Navigating without a map is a real pain. A pain that many of us—the author included—have endured at some point in our hiking careers.
If you suffered a similar lapse of memory or thoroughness when packing for your hike, would you be able to navigate to safety?
If the answer is “no”, never fear—we’re here to help you with a short, simple guide on how to use a compass without a map.
Know how to navigate without a map?
- How to count your paces
- How to take a sight bearing without a map
- Use timing to measure distance
- Determine your pace count ahead of time
- Select an obvious landmark to take bearings
- Take repeated visual bearings
- Forget your pace count
- Panic and walk too fast
Map-Free Navigation: How to Use a Compass Without a Map
Navigating without a map requires using two easy-to-learn, stand-alone skills that can, when combined, allow you to find your way to safety or where you need to go. These skills are pacing and sighting a bearing.
Know Your Pace Count
Your “pace” refers to the natural length of your strides on level ground. Counting your strides, or “pacing”, determines how many steps it takes to cover a certain distance. This gives you an accurate means of keeping track of the distance you’ve walked and, using your watch, how long it takes you to walk it.
Knowing these has two benefits.
First, it allows you to navigate more safely in poor visibility if you know how far you have to travel between locations.
Secondly, it’s also very useful if you plan on an out-and-back hike. By taking bearings and pacing on the way out, you can use the opposite bearings with way-out pace tallies to find your way back to your starting point. This technique is also known as “mapless dead reckoning.”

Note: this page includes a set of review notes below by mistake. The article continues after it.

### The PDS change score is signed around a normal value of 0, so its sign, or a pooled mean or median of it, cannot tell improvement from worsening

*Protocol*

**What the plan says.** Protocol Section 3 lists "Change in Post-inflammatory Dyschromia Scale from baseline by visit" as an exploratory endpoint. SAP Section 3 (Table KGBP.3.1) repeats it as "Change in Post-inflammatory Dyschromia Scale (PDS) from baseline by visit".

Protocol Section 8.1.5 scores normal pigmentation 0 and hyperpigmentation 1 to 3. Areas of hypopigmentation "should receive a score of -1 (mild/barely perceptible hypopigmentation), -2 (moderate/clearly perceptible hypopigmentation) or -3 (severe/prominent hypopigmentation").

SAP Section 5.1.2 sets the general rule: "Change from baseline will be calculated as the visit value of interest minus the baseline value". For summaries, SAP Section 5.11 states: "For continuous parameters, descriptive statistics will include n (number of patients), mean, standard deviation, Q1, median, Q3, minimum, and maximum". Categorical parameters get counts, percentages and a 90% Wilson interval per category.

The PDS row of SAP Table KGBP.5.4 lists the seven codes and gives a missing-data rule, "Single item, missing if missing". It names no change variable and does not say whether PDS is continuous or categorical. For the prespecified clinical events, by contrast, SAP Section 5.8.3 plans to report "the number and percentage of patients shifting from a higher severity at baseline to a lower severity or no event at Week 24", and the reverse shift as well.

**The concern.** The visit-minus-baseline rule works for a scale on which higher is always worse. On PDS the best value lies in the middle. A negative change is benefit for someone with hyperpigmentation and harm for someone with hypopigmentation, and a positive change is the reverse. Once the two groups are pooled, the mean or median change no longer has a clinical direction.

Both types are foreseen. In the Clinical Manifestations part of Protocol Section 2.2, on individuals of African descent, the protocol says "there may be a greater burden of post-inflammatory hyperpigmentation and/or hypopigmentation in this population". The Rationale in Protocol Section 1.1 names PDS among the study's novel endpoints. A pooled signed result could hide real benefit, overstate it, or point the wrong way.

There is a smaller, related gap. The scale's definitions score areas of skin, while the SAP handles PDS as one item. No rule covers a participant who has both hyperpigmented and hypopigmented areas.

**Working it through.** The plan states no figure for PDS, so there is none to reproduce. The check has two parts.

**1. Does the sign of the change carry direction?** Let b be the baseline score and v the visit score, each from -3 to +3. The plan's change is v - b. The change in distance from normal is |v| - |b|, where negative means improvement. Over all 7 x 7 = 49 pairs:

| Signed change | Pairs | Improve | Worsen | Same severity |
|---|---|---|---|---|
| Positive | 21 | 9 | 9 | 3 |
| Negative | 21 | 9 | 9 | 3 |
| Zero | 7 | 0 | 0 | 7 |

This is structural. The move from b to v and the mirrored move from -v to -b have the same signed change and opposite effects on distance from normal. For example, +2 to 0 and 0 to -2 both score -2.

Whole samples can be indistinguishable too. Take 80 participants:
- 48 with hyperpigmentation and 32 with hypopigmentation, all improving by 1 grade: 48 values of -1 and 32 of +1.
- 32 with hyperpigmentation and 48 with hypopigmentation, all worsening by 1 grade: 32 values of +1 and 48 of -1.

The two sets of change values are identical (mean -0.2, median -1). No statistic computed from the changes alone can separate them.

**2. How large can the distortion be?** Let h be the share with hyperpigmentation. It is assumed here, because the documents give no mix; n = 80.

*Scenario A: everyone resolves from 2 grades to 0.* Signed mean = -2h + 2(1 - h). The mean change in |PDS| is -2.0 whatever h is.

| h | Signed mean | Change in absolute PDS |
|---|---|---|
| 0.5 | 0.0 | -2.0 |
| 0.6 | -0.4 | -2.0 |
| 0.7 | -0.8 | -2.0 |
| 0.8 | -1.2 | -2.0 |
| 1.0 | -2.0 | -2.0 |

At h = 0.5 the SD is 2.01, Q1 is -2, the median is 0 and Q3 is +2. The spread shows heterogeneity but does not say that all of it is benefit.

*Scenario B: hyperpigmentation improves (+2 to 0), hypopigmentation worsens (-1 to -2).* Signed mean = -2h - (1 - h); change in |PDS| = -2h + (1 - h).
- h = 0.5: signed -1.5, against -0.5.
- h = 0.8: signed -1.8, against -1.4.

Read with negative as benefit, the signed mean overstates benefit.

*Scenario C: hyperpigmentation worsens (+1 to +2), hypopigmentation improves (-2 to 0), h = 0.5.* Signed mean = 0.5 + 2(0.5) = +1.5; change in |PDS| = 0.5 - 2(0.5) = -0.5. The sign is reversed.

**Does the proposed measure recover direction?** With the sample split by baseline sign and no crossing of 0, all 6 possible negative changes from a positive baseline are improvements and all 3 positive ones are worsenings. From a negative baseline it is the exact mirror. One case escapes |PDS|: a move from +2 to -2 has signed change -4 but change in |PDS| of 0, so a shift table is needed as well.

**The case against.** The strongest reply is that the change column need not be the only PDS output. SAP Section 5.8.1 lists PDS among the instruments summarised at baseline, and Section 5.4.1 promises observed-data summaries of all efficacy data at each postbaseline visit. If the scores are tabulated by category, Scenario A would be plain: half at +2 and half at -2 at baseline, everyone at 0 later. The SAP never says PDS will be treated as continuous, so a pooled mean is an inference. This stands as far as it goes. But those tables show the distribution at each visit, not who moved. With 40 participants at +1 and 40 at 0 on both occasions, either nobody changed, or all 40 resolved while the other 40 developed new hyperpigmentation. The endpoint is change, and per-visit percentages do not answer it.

How to Calculate Your Pace
There are multiple ways to calculate your pace. Here’s the easiest:
Measure out a stretch of flat terrain that’s 100 meters long.
As naturally as you can, walk from the starting point to the 100-meter mark, timing yourself as you go.
A “pace” consists of two steps, so only count every time your right foot touches the ground. When you reach your destination, note how many paces you’ve taken. Now reset your count to zero, and walk back to the starting point.
Now, divide the total number of paces that you counted by 2. For example, if you have 59 paces on your way forward and 61 on your way back, dividing your total of 120 by 2 gives you 60. This means it takes you 60 paces to cover 100 meters on flat ground.
Now, repeat this exercise on inclines and declines of different gradients (5, 10, 15 degrees, etc.) for measurements that will provide more accuracy out in the field.
Measuring Distance by Time Alone
By timing how long it takes you to walk 100 meters, you can also use time alone to measure the distances you will travel or have already traveled.
For example, if it takes you one minute to walk 100 meters, you know that it will take you ten minutes to walk a kilometer in similar terrain.
Taking a Visual Bearing
Without a map, you’ll have to rely on landmarks to navigate. Since you can’t triangulate your position, this means using your compass to follow a straight line towards the object you’ve sighted.
Start by holding the compass steady. Point the direction-of-travel arrow to a prominent object in the area. Aim for an isolated tree, cliff, boulder, or any other distinctive landmark.
Next, turn the bezel until the orienting arrow captures the magnetic needle and read the bearing underneath the index line.
This bearing is the direction in which you need to travel to reach your landmark. While walking towards the landmark, make sure your “red” (needle) stays in the “shed” (orienting arrow) and stop and repeat this process often to ensure you’re still heading in the right direction.
Use Compass Bearings and Pace Count Together!
The ultimate goal of pacing and taking mapless bearings is to make it easier for you to return to a specific point.
By using a combo of steps counted and bearings taken, you’ll be able to confidently navigate from A to B and back to A again.
Before putting your new skills to the test, however, take some time to practice pacing and compass reading in a familiar area. And when you do head to the wilds, remember to always bring a map and/or a GPS with you. This skill will help on those rare occasions when you forget your map, but shouldn’t be relied upon as a go-to navigational MO.
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